By Dekel Taliaz

February, 2020//

Huge advances in data-driven computational tools can help unlock the brain’s complexities, empowering clinicians to improve decision making and personalize treatment of mental illness.

Data is everywhere – it’s all around us. From traditional paper or digital sources – we are generating and collecting data in enormous amounts. Computational tools, such as Machine Learning algorithms, now enable us to automatically analyze all this structured and unstructured “Big Data” to discover new hidden secrets with huge value.

Its use in business is already second nature. From Facebook’s ability to tailor our news-feeds, to Google’s ability to fit the best advertisement to every user, Big Data and prediction algorithms are constantly personalizing our online experiences.

The power of these tools brings huge opportunities to the medical world. Scientists and doctors now have access to a constant source of clinical, genetic and environmental Big Data for ongoing discovery and analysis that simply wasn’t previously available!

Furthermore, the analysis of all this Big Data can help unlock the brain’s mysteries to reveal new insights with great clinical value. This new information, can empower scientists and doctors to improve medical recommendations and personalize treatment of mental illness.

The need for new approaches in brain research

The brain is the most complex organ in the body. We remain unsure of its vastness and complexity despite detailed research into understanding the anatomical intricacies of brain functioning. We are also still ignorant of how the brain coordinates all of its activities and the delicate interaction of different factors in driving our behaviors, thoughts and sense of self.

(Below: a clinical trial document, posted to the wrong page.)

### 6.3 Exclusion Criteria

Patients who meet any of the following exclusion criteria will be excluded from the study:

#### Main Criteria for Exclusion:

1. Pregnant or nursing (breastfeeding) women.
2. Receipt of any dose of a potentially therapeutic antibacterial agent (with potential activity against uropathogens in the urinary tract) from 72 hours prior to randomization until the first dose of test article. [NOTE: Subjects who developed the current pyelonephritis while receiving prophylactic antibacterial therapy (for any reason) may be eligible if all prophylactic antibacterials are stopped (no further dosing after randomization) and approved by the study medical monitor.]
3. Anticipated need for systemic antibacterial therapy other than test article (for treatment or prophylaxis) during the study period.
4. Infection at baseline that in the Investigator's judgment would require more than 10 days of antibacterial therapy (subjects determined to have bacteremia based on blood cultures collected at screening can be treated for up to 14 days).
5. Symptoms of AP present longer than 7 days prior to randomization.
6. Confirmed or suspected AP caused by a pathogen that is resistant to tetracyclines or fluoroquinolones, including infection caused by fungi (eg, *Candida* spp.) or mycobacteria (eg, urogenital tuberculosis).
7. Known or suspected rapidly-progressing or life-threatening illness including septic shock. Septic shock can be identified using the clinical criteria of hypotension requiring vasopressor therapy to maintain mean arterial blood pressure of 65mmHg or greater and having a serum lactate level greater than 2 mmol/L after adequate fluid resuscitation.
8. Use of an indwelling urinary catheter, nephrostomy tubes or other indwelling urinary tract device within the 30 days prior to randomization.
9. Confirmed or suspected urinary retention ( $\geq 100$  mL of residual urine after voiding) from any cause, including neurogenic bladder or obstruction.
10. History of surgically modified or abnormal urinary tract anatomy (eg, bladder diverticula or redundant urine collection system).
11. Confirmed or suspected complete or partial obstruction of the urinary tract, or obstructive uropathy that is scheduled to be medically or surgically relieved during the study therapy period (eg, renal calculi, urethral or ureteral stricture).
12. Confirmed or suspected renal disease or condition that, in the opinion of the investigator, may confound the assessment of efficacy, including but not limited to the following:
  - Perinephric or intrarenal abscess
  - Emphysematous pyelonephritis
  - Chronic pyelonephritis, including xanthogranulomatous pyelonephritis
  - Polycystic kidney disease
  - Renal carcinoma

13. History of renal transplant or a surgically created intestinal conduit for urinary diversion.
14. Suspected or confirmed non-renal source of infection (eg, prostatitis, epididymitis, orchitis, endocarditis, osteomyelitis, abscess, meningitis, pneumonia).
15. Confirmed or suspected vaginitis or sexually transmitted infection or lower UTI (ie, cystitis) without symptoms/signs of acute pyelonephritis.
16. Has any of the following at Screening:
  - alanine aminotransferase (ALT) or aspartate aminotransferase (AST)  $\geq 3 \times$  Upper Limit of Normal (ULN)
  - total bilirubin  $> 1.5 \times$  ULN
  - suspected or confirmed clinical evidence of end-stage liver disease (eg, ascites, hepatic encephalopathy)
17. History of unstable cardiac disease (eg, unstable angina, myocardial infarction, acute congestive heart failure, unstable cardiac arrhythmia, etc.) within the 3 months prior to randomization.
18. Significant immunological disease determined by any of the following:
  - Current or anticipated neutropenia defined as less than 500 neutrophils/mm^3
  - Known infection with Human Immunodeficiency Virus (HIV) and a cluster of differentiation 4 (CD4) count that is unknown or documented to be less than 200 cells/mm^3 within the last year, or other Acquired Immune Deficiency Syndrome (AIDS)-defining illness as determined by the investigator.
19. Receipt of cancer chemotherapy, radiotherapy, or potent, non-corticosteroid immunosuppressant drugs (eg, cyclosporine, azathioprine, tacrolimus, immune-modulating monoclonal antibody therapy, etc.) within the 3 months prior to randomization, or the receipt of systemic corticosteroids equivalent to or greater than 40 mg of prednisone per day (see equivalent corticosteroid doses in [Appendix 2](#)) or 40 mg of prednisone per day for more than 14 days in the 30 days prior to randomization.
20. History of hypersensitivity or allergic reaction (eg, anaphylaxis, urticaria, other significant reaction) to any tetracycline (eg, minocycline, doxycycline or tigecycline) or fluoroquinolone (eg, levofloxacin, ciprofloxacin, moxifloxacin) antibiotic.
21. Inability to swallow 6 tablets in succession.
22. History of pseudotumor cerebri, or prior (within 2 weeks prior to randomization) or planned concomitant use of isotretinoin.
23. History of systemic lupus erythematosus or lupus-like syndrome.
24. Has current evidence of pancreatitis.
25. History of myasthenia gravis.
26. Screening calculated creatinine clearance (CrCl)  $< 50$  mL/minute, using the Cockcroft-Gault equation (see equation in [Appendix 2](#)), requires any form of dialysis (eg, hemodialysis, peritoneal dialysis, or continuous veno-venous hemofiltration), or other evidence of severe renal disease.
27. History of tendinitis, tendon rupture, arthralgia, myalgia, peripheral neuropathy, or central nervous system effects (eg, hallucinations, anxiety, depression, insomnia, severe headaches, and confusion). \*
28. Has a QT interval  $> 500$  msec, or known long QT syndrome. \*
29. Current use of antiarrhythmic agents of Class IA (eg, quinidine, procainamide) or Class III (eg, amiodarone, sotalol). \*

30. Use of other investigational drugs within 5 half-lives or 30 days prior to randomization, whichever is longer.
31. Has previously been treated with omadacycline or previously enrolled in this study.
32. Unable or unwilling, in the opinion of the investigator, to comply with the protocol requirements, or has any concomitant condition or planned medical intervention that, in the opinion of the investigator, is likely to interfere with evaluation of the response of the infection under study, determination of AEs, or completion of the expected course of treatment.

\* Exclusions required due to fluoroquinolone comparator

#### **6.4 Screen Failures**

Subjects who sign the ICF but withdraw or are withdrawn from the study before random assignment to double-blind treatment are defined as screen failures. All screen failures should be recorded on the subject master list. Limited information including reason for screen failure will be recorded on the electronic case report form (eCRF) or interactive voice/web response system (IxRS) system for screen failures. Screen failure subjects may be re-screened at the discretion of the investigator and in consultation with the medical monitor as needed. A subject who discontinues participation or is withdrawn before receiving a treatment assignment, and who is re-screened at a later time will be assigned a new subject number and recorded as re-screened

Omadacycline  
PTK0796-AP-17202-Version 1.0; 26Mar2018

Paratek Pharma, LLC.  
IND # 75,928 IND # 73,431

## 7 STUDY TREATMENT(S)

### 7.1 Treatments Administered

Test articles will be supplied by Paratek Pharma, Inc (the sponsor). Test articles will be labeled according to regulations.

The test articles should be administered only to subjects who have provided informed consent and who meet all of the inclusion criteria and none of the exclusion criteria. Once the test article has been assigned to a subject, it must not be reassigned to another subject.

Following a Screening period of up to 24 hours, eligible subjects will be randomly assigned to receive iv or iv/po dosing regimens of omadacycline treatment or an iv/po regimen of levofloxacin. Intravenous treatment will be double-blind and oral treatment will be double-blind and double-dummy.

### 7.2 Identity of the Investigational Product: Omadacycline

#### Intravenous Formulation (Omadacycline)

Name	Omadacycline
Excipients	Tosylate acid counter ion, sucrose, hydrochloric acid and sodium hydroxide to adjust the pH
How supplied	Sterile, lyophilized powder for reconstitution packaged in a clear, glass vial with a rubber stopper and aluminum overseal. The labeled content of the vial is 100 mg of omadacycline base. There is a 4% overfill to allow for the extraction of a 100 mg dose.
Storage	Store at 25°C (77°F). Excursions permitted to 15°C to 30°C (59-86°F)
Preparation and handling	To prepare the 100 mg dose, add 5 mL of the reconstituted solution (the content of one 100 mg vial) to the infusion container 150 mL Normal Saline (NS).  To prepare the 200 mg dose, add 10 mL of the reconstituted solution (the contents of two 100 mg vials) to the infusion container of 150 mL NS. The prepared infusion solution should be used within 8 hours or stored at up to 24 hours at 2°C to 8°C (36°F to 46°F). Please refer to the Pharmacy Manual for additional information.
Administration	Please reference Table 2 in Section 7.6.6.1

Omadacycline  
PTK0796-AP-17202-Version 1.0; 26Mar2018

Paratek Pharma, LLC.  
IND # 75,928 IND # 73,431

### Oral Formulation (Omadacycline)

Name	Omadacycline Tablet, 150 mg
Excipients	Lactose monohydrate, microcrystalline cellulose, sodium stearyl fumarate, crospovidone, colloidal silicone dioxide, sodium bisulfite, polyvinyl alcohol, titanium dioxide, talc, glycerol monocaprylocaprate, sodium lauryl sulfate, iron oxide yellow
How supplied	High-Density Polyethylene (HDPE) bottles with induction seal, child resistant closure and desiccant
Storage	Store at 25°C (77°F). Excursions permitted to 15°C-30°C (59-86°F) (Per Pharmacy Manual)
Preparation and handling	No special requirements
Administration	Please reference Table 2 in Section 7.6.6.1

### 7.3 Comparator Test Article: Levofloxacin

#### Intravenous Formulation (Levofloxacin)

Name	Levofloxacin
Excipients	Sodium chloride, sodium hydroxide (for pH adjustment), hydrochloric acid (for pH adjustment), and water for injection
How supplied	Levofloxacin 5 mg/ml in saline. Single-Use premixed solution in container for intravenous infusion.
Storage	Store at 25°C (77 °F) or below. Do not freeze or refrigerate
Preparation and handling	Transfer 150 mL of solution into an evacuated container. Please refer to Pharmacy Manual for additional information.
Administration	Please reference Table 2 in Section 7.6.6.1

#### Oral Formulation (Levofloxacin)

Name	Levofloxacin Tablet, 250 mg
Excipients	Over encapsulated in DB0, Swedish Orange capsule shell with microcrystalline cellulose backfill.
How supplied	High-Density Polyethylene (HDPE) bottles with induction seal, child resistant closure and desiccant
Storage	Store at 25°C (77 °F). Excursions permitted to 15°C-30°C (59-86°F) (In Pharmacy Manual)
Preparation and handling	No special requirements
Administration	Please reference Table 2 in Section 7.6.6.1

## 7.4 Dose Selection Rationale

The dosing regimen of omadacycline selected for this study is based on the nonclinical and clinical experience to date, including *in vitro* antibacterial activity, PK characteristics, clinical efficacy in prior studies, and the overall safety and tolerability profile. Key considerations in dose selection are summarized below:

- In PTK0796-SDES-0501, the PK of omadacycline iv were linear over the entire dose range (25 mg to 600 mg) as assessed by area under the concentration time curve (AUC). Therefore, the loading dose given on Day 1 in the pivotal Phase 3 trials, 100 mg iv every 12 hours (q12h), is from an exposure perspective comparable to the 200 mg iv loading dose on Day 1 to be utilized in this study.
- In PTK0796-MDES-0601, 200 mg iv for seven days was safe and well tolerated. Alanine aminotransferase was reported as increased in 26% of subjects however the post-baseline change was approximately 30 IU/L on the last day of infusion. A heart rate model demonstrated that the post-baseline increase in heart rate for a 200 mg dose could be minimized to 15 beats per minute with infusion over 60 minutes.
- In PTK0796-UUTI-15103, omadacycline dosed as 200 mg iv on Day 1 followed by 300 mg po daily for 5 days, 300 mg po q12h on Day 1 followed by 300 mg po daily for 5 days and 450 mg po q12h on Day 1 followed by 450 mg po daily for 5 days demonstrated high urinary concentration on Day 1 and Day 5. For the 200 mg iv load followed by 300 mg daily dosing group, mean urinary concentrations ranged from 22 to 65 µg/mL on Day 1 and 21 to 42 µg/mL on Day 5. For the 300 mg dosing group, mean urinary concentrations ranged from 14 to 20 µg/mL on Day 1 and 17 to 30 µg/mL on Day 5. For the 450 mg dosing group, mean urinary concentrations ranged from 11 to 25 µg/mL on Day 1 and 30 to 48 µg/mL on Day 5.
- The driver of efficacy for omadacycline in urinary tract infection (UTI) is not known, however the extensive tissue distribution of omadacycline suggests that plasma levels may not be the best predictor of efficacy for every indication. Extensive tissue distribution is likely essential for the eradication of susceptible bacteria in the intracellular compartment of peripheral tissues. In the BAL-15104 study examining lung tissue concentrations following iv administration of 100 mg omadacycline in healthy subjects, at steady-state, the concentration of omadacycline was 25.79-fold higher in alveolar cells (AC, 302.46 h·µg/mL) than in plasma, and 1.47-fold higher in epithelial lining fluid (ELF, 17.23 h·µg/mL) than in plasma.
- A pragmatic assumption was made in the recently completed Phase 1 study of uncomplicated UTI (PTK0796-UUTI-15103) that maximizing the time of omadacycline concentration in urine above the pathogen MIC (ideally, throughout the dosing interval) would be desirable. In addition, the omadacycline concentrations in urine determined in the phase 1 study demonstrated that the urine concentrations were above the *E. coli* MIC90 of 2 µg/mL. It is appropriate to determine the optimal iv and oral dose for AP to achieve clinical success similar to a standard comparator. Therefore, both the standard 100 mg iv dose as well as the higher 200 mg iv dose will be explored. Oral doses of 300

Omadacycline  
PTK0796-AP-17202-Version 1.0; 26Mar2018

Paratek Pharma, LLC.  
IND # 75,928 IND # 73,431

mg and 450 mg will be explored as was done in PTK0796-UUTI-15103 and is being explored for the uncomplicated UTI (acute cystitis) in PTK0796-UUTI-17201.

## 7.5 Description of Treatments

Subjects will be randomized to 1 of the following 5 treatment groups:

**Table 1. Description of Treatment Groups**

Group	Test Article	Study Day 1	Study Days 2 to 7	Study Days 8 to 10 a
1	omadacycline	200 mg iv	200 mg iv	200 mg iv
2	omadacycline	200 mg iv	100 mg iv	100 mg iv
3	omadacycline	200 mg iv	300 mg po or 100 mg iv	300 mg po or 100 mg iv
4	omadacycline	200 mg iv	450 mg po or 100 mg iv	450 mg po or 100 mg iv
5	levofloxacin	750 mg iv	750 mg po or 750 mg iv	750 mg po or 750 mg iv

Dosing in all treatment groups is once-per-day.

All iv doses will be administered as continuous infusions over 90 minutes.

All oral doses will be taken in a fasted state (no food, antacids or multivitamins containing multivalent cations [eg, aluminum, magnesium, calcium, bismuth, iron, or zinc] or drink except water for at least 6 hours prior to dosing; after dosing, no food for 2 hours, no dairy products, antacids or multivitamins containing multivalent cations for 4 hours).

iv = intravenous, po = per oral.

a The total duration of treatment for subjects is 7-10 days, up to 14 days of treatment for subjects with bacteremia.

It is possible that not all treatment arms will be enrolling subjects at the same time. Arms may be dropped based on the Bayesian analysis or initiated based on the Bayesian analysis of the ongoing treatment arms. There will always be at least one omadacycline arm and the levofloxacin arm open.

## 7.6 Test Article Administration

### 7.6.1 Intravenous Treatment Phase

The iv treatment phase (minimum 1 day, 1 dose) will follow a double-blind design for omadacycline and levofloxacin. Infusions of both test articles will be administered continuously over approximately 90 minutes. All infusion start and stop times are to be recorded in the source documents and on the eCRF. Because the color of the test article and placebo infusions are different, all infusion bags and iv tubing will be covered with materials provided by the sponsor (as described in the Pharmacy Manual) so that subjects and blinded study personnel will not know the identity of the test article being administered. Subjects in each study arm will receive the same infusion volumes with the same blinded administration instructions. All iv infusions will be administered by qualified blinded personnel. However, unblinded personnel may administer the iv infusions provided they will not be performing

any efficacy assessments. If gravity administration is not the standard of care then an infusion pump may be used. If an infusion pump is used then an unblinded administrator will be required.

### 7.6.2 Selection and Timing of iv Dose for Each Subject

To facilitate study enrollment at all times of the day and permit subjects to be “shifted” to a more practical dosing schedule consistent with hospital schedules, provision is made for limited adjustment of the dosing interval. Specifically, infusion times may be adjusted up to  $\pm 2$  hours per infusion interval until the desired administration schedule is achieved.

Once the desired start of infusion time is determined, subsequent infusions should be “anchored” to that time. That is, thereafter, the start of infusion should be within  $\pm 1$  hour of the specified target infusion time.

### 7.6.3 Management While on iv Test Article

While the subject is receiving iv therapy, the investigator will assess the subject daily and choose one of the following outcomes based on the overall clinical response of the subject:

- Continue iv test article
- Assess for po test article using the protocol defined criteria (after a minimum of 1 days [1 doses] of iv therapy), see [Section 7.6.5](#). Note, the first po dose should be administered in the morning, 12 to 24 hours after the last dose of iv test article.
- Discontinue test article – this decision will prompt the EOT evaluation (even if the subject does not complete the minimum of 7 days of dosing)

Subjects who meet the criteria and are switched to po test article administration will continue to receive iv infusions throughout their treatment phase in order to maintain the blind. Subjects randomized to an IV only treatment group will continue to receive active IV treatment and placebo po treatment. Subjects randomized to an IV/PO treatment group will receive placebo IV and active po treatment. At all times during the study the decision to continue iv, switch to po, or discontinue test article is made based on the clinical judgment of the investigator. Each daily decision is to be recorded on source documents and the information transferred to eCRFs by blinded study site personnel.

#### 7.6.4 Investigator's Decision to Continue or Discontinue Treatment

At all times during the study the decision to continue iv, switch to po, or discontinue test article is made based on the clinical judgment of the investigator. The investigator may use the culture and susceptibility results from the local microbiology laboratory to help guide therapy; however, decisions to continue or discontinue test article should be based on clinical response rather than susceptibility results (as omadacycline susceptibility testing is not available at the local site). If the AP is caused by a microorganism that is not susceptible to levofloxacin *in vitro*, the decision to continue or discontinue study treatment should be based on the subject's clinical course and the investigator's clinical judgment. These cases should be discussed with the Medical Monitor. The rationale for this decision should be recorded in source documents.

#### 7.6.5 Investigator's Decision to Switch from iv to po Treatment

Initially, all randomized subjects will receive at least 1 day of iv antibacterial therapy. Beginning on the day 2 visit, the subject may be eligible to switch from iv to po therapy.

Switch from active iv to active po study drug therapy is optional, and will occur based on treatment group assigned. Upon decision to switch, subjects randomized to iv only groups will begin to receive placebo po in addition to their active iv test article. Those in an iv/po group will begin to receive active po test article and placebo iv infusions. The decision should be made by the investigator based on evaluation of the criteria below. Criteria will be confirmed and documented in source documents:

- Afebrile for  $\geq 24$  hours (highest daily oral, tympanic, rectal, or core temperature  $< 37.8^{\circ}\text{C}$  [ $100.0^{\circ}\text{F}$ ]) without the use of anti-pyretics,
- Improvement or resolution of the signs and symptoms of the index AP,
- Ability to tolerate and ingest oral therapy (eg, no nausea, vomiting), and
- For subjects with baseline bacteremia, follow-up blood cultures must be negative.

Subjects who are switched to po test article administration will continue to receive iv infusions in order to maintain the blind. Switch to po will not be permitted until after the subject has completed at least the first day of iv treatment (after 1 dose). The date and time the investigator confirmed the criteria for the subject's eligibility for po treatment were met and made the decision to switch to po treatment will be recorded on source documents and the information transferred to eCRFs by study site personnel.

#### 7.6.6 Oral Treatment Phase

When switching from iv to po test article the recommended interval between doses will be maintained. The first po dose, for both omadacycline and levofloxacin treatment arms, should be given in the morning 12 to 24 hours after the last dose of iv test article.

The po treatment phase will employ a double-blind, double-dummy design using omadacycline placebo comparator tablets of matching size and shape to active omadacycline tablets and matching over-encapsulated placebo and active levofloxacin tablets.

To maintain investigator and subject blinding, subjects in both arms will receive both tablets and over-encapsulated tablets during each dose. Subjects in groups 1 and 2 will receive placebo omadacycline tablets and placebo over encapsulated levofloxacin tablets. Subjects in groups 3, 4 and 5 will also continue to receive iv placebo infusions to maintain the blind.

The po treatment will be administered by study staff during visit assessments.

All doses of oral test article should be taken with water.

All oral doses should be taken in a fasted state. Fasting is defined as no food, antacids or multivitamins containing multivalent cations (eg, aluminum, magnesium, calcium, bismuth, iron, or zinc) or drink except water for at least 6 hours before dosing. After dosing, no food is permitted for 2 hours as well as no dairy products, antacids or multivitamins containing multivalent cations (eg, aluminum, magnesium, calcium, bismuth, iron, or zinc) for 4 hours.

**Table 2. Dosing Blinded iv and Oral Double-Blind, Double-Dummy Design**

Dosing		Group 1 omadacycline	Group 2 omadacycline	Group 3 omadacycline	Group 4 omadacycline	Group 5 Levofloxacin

As a scientist, I believe that brain research must take advantage of these new “intelligent tools” to enable transformative innovation in the treatment of psychiatric disorders.  Only by shifting our approach through the use of deep analysis by means of advanced methodologies, can we better understand the brain’s complexity and empower clinicians to make more informed decisions. 

One important aspect, where these data-driven computational tools can help, is the convoluted and important role of the environment and genetics on psychiatric disorders. This profound vision was my drive to establish the Taliaz personalized medicine analytics company.

The interaction between genetic and environmental factors and psychiatric disorders

The impact of the environment on gene expression

To date, research into psychiatric disorders has focussed mainly on associations with single genetic factors, with the great strides made by the Genome-Wide Association Studies (GWAS) in the last decade. However, these approaches have not incorporated and connected the interaction of genetic and environmental factors on brain development and behavior, and its associated psychiatric disorder and treatment.

A good example of why these factors matter can be seen in research by McGowan et al (2009)[i]; where the environmental experience of childhood abuse may lead to specific epigenetic changes, which could affect the hypothalamic-pituitary-adrenal (HPA) stress responses, and may increase the behavioural risk of suicide!

Clearly, understanding the wider impact of the environment on gene expression is crucial to understand the background disorder of each patient for effective treatment delivery.

The opposing effects of gene expression in different brain regions

Effective targeted therapy based on gene expression biomarkers must understand the multifaceted and opposing effects of gene expression in distinct brain regions.

This issue was clearly highlighted during my PhD researching brain-derived neurotrophic factor’s (BDNF) complex relationship with depression. In one of my studies[ii], we showed opposing roles for BDNF in the hippocampus and the ventral tegmental area, and reciprocal interactions with one and the other in these two distinct brain regions. BDNF’s opposing multifaceted role within different brain regions made targeting it as a biomarker for mood disorders highly complex!